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Published: September 1st 2009
I have been patiently waiting to find the right time to travel to this remote oasis located in the Western Desert of the Sahara, only 40 km away from Libya. When I found out in May that my friend from high school, Mushi, was planning to visit me in Egypt, I knew right away that we needed to make the journey to Siwa.
After running late and being stuck in horrendous Cairo traffic on the way to the bus station we finally made it onto the overnight public bus. While running through the Turgamon Bus Station to get to our bus gate, I had flashbacks to episodes of The Amazing Race. The bus ride from Cairo to Siwa normally takes 11 hours, however, luck was not on our side and our bus broke down in the middle of the desert at around midnight. After some help from passangers, the bus was fixed, but the air conditioning wasn't working. This wasn't an issue because the night was chilly and we were able to open the windows on the bus. We finally reached Marsa Matrouh, located on the north coast of Egypt, at around 2:00am. I wasn't able to get much sleep
between Cairo and Marsa Matrouh, but I was hoping that I would be able to rest up some more because most of the passengers got off at the Marsa Matrouh stop. Typically, it should only be a three hours ride from Marsa Matrouh to Siwa, but again, the bus broke down. Again, they were able to fix the problem but headed back to the bus stop where we switched buses. We finally reached the oasis around 7:00am in the morning, and were picked up by Ahmed, one of the guys working at our hostel.
That same day we headed out to the Great Sand Dunes located in the Western Desert of the Sahara Desert. It was extremely hot, with the temperature reaching over 110 degrees F (43 degrees C). Our driver Ahmed took us over some huge dunes and sent us flying out of our seats. During the safari, Ahmed also took us to a sulfur spring which had warm water but gave off a rotten-egg smell. After 25 minutes of relaxation we jumped back into the jeep because we were sitting out in the sun for long enough and a group of older Italian tourists, in speedo's, came
along. We ended our jeep safari by watching the sun set and drinking tea, followed by dinner in the desert under the stars. When we got back to the hostel we went straight to bed.
We were able to explore the town and surroundings the following day. With the heat and the long distances between each site, it is recommended to hire a donkey taxi or rent a bike. There are plenty of both located in the center of town. A donkey taxi was out of the question, but we were really excited about the idea of riding bikes - all of us haven't ridden a bike since our adolescent years. They say that once you learn to ride a bike, you never forget but, Muriel apparently forgot. There is speculation that she never learned! As a result, we decided to walk. Although the distance between the sites is not too far, the heat and the lack of shade to shield you from the intense rays of the sun, makes the journey by foot difficult. We explored the Mountain of the Dead, the Temple of the Oracle, where Alexandria the Great met the oracle, and finally ended at Cleopatra's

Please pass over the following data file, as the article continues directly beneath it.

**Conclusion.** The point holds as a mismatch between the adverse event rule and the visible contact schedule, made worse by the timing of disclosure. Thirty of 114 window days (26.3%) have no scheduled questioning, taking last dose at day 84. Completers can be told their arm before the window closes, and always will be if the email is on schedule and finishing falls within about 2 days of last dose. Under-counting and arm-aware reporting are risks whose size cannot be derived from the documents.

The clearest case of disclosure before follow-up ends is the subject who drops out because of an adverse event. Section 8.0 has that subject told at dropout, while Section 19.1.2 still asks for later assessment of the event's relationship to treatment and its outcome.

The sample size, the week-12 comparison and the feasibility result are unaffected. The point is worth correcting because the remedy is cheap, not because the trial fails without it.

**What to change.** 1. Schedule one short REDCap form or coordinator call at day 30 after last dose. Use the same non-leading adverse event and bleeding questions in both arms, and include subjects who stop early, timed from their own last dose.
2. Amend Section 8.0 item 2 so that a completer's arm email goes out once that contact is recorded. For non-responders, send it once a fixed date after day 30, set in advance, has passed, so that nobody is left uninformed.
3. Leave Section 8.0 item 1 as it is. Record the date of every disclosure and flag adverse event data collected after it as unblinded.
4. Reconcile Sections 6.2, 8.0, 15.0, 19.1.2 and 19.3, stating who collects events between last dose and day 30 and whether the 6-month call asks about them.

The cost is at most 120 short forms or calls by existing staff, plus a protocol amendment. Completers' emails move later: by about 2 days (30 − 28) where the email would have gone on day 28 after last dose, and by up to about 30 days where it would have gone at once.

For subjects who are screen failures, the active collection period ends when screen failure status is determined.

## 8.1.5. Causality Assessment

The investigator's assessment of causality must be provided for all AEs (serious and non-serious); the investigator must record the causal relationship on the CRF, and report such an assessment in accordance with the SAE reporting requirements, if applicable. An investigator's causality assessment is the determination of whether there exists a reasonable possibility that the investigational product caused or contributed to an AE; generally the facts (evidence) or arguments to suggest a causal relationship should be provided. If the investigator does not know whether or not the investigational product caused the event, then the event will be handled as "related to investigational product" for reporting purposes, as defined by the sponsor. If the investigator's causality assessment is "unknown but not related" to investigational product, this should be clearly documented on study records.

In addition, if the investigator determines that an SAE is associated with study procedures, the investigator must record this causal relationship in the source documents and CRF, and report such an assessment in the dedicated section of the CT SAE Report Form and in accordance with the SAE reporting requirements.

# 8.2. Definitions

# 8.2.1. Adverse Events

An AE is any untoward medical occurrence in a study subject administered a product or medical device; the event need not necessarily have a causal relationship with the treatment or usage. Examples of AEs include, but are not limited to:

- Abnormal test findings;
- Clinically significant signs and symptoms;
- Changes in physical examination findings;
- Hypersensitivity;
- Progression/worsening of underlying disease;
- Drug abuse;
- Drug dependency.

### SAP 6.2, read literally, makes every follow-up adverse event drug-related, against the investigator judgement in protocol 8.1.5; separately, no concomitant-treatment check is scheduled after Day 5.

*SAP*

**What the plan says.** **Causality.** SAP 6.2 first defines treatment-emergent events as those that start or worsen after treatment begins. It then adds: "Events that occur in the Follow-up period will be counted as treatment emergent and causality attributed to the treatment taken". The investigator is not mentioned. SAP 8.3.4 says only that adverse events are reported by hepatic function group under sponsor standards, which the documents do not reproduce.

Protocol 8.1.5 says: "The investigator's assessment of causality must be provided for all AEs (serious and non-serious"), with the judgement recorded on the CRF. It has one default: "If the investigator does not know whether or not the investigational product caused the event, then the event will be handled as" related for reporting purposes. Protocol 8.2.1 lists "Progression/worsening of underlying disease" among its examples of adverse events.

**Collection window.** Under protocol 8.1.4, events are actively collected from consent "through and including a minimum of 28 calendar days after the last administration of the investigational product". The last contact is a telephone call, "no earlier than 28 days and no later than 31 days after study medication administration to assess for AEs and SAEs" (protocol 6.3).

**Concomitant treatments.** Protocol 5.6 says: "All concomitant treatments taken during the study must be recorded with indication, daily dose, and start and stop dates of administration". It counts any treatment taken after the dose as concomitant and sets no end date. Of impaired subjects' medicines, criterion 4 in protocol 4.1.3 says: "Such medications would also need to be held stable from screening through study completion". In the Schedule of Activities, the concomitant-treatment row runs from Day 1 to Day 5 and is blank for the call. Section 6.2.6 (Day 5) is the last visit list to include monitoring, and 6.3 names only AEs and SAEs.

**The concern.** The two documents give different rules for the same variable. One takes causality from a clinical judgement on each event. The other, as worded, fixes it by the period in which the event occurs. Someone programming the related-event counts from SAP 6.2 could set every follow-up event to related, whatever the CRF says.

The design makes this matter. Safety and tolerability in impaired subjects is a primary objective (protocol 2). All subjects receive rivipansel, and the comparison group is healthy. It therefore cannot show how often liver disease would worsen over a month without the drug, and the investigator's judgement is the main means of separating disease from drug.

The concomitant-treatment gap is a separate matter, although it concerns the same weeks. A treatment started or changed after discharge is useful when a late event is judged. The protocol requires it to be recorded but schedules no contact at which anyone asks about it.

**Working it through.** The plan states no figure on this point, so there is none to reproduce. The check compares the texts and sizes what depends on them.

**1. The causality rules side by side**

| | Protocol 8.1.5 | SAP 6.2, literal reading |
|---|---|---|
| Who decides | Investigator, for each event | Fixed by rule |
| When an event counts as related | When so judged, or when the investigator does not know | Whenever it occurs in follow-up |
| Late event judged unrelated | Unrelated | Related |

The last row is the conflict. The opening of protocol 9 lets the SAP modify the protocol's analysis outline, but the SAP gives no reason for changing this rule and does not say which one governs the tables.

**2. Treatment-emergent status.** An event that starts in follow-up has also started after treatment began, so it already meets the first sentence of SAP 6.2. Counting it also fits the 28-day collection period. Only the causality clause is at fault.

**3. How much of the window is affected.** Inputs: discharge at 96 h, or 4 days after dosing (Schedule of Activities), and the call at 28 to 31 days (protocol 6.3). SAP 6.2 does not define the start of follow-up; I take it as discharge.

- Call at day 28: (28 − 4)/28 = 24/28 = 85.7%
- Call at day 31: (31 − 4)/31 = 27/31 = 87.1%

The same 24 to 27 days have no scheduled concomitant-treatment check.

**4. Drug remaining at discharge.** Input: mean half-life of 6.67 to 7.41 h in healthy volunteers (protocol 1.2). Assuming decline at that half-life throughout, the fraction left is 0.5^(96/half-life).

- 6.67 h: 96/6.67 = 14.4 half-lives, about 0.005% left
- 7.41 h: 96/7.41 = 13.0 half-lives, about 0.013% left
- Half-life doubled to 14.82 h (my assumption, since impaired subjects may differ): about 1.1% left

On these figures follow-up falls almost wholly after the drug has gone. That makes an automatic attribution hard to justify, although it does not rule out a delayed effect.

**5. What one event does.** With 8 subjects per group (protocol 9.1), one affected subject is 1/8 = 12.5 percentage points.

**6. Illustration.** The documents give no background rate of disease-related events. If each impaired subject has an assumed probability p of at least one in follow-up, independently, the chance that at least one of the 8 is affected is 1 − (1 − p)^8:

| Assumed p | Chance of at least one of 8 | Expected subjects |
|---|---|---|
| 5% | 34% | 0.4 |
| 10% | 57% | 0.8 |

Well around midday. Approaching the Well we could hear shouting and screaming. It seemed like all the local men were bathing and throwing each other into the natural spring. Minutes later there was no one at the well because it was time for the afternoon prayer. Siwans are very religious and traditional (/conservative) - they pray five times a day, all women have their head veiled and face covered. Mushi, Muriel, and I were able to find open lounges at the cafe, next to the Well, to rest up and cool down with a fresh juice. Probably the most amazing juice I have had - and Egypt knows how to make great juice! I had watermelon juice which was followed by (green) melon juice/slush. We spent several more hours at the lounge reading and enjoying the shade. We didn't want to walk all the way bck to town because of the intense heat. Luckily, the owner of the cafe lounge, near the well, was heading back and offered us a ride in his pick-up truck! Hitching a ride back to town is common in Siwa and we ended up picking up several more passengers on the way. The rest of
the day was spent shopping for souvenirs, getting to know locals, trying to get by with my broken Arabic, and packing up for the long journey back to Cairo. I wish we had another day, because the town was so relaxing.
The overnight direct bus to Cairo runs every other day, so we had to catch a bus to Alexandria and then another one from Alexandria to Cairo. We arrived in Alexandria at 5:30am and were able to purchase bus tickets for 6:30am. We were stuck in bumper-to-bumper traffic once reaching the outskirts of Cairo, completely normal. I am no longer surprised at bumper-to-bumper traffic. I'm surprised at times where there is no traffic.
I would have to say that Siwa is one of the top trips in Egypt and even out of all the trips that I have been on. Completely worth the 12-17 hours one-way bus ride!
While we were at the oasis, Obama was paying a visit to Cairo. On June 4th he delievered his much anticipated speech to the Middle East and Islamic World. Since the word got out that Obama was delivering the speech in Cairo, people were trying to guess the
exact location and obtain tickets to the event. Egyptians were extremely excited for Obama's visit. Unfortunately, I was not invited but it worked out for the best since I was in Siwa. According to friends, Cairo was extremely clean and no one was out in the streets, because many of them were blocked off.
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